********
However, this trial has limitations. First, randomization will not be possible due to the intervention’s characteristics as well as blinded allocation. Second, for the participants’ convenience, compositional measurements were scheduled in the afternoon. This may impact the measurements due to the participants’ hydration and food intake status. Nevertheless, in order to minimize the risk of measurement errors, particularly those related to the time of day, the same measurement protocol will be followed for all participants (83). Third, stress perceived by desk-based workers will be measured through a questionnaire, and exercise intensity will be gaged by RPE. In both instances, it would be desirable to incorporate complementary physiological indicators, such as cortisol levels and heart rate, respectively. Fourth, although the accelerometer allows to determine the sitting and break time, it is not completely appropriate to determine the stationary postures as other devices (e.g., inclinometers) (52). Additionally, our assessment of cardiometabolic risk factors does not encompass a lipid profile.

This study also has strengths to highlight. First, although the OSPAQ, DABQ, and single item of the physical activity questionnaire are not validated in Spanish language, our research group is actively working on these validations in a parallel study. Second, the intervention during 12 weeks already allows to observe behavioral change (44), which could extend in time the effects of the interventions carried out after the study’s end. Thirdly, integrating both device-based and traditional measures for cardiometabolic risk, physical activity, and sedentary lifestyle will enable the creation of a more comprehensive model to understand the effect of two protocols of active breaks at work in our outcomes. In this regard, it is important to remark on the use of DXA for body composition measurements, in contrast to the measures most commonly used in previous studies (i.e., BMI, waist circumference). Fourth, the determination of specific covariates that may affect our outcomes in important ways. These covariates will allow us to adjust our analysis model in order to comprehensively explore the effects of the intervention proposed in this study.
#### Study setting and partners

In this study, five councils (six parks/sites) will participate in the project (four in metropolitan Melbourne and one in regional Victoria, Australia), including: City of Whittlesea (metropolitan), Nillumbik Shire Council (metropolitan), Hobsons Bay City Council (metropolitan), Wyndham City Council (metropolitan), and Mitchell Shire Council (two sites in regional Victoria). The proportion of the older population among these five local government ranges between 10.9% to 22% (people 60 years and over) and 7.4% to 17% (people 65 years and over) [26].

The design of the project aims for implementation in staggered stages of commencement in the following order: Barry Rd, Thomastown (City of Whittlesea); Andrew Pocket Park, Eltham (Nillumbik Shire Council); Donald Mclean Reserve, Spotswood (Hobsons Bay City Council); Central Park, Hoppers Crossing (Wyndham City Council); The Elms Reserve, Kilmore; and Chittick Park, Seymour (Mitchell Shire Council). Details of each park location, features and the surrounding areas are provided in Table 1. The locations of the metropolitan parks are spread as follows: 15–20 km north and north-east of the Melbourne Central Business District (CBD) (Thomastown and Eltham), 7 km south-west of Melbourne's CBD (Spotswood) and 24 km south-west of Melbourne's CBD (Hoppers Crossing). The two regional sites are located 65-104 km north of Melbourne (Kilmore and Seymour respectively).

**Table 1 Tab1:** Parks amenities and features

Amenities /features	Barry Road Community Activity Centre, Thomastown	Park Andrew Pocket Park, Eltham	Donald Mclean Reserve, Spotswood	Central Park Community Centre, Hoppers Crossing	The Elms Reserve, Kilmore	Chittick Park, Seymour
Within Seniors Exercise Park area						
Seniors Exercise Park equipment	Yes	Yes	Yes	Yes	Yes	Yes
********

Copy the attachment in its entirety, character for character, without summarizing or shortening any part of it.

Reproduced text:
However, this trial has limitations. First, randomization will not be possible due to the intervention’s characteristics as well as blinded allocation. Second, for the participants’ convenience, compositional measurements were scheduled in the afternoon. This may impact the measurements due to the participants’ hydration and food intake status. Nevertheless, in order to minimize the risk of measurement errors, particularly those related to the time of day, the same measurement protocol will be followed for all participants (83). Third, stress perceived by desk-based workers will be measured through a questionnaire, and exercise intensity will be gaged by RPE. In both instances, it would be desirable to incorporate complementary physiological indicators, such as cortisol levels and heart rate, respectively. Fourth, although the accelerometer allows to determine the sitting and break time, it is not completely appropriate to determine the stationary postures as other devices (e.g., inclinometers) (52). Additionally, our assessment of cardiometabolic risk factors does not encompass a lipid profile.

This study also has strengths to highlight. First, although the OSPAQ, DABQ, and single item of the physical activity questionnaire are not validated in Spanish language, our research group is actively working on these validations in a parallel study. Second, the intervention during 12 weeks already allows to observe behavioral change (44), which could extend in time the effects of the interventions carried out after the study’s end. Thirdly, integrating both device-based and traditional measures for cardiometabolic risk, physical activity, and sedentary lifestyle will enable the creation of a more comprehensive model to understand the effect of two protocols of active breaks at work in our outcomes. In this regard, it is important to remark on the use of DXA for body composition measurements, in contrast to the measures most commonly used in previous studies (i.e., BMI, waist circumference). Fourth, the determination of specific covariates that may affect our outcomes in important ways. These covariates will allow us to adjust our analysis model in order to comprehensively explore the effects of the intervention proposed in this study.
#### Study setting and partners

In this study, five councils (six parks/sites) will participate in the project (four in metropolitan Melbourne and one in regional Victoria, Australia), including: City of Whittlesea (metropolitan), Nillumbik Shire Council (metropolitan), Hobsons Bay City Council (metropolitan), Wyndham City Council (metropolitan), and Mitchell Shire Council (two sites in regional Victoria). The proportion of the older population among these five local government ranges between 10.9% to 22% (people 60 years and over) and 7.4% to 17% (people 65 years and over) [26].

The design of the project aims for implementation in staggered stages of commencement in the following order: Barry Rd, Thomastown (City of Whittlesea); Andrew Pocket Park, Eltham (Nillumbik Shire Council); Donald Mclean Reserve, Spotswood (Hobsons Bay City Council); Central Park, Hoppers Crossing (Wyndham City Council); The Elms Reserve, Kilmore; and Chittick Park, Seymour (Mitchell Shire Council). Details of each park location, features and the surrounding areas are provided in Table 1. The locations of the metropolitan parks are spread as follows: 15–20 km north and north-east of the Melbourne Central Business District (CBD) (Thomastown and Eltham), 7 km south-west of Melbourne's CBD (Spotswood) and 24 km south-west of Melbourne's CBD (Hoppers Crossing). The two regional sites are located 65-104 km north of Melbourne (Kilmore and Seymour respectively).

**Table 1 Tab1:** Parks amenities and features

Amenities /features	Barry Road Community Activity Centre, Thomastown	Park Andrew Pocket Park, Eltham	Donald Mclean Reserve, Spotswood	Central Park Community Centre, Hoppers Crossing	The Elms Reserve, Kilmore	Chittick Park, Seymour
Within Seniors Exercise Park area						
Seniors Exercise Park equipment	Yes	Yes	Yes	Yes	Yes	Yes